Smith has something to celebrate

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By Teresa Varley
Steelers.com

After a year filled with heartache and fear, with worries and concerns, with uncertainty and anxiety, Aaron Smith finally got to enjoy different emotions this week – happiness and joy.

Smith and his wife Jaimie received news almost a year ago that sent their world spiraling. Their son Elijah, who was five at the time, was diagnosed with leukemia. Tears were shed and prayers were said. There were good days when things were hopeful and bad days when the world seemed dark.

But light has returned to the Smith family. Elijah is now a happy and healthy six-year old with a bright smile and boundless energy. And that was on full display when the Smith family, along with a huge gathering of teammates, family and friends took part in the Light the Night walk for the Leukemia and Lymphoma Society as a part of Team Elijah.


"It's hard to describe the feeling," said Smith, a burly defensive end who learned how vulnerable he can be. "To be able to come out as a family and celebrate this with people who are dealing with the same issues and same things it's unbelievable to me and my family. I can't say how far we have come in a year. It's just amazing."

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All members of Team Elijah, which included the entire defensive line as well as more than a dozen more players and their families, sported t-shirts with Elijah's drawing of a soldier fighting against the bad cancer

"It's good cells vs. bad cells," explained Elijah. "Bad cells are dying and good cells are winning."

Fellow defensive end Travis Kirschke, whose wife Amy organized Team Elijah and a pre-walk tent party with all of Elijah's favorites included, couldn't have been happier to be a part of it.

"It's exciting to see how excited Elijah is about tonight," said Kirschke. "It's a way for him to have the feeling he is doing something to help the cause. It's a blessing to be a part of it. When it's your family, guys are excited to be a part of it. It's nice to see. Everyone's family is excited to be a part of it. My kids are excited for Elijah to give him a smile. It's a fun night, a great night."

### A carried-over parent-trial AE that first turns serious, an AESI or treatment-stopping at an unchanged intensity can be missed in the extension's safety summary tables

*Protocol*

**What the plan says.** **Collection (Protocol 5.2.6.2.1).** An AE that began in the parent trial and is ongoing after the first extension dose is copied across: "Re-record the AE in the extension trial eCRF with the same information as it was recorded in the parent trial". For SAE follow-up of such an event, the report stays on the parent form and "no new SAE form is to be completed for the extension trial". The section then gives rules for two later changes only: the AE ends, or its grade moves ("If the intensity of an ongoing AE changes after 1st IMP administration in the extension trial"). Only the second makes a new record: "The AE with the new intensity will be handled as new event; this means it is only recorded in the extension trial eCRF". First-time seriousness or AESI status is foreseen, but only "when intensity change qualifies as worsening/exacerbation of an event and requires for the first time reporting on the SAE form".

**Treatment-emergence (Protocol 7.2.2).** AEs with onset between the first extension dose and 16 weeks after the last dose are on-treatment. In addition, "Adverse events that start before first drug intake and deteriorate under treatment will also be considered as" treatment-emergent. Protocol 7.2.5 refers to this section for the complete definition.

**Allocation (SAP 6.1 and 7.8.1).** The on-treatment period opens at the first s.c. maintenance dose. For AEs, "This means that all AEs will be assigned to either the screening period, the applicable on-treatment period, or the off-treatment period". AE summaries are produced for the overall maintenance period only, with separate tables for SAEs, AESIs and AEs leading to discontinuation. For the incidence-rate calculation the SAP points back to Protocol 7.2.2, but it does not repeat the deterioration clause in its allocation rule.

With the bright lights of the downtown Pittsburgh across the river as their backdrop the walkers lit up the area near Heinz Field as over 4,000 strong walked for their loved ones holding balloons with flashing lights.

And right at the front of the line of walkers was a proud Elijah, holding hands with his mom for a while and taking in everything around him on his dad's shoulders down the home stretch. His sisters Ellaina (7), Elysia (2) and Emilia (1) were also there, proud of their brother and what he has battled.

"When Elijah was in the hospital he was smiling," said Ellaina. "When he gets his checkups he is smiling and that is all because of God."

Having Smith and his Steelers teammates involved in the walk has helped draw attention to the battle against Leukemia and their fund-raising efforts.

"It was an amazing night," said Tina Massari, executive director of the Pittsburgh Leukemia and Lymphoma Society, who said the walk raised $600,000, with Team Elijah as one of the top fundraising teams. "Whenever you have someone like Aaron Smith saying this can happen to anyone and our family is involved and we want to be a part of it and join us it's always a huge call to action. People think he is a Steeler, he is involved and it can happen to him it can happen to anyone and we want to help out."

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While the evening was all about Elijah and those who are fighting the battle against Leukemia, it's also about those who help them fight that battle and to a man, every one of Smith's teammates and coaches are impressed and amazed at the way he handled the past year.

"What Aaron had to go through all last year, being a Super Bowl year, having to leave work and go home to this was hard," said wide receiver Hines Ward, wearing light up glasses for the walk. "We are a close knit group. Elijah has 52 uncles on the team. He is one of ours. When one family is affected and having to go through something like this then we are all affected. They have our thoughts and prayers. As a father myself, our sons are around the same age, I couldn't imagine being a father and not being able to help protect your child. It could happen to anybody at any time. That's why we are out here to show our support for the Smith's and others who have to go through the same thing."

Defensive line coach John Mitchell knows better than anyone the effort Smith put in at work last year with all he was dealing with, and he can't sing his praises enough.

"He was unbelievable. I don't know if I could have handled it," said Mitchell. "Here is a guy who learns his kid has leukemia and he comes to work every day dedicated, he has not let the off the field problems affect the way he comes and prepares every week. I have tremendous respect for this man. I don't know many people who could do that – have their kid in the condition he was in and come to work and do the job he did."

But for Smith, coming to work was the easy part. The battle that Elijah went through, that is what being a winner is all about.


"It you would have told me a year ago at this time we would be here I would have thought you were crazy," said Smith. "I basically lived in a tunnel day to day. To tell me we would all be out here celebrating, coming together to fight this I would have never believed it.

"Now he is doing unbelievable. He started kindergarten. He is an amazing boy."

To view the full photo gallery by Mike Fabus, click on Team Elijah and go to the Off The Field section.

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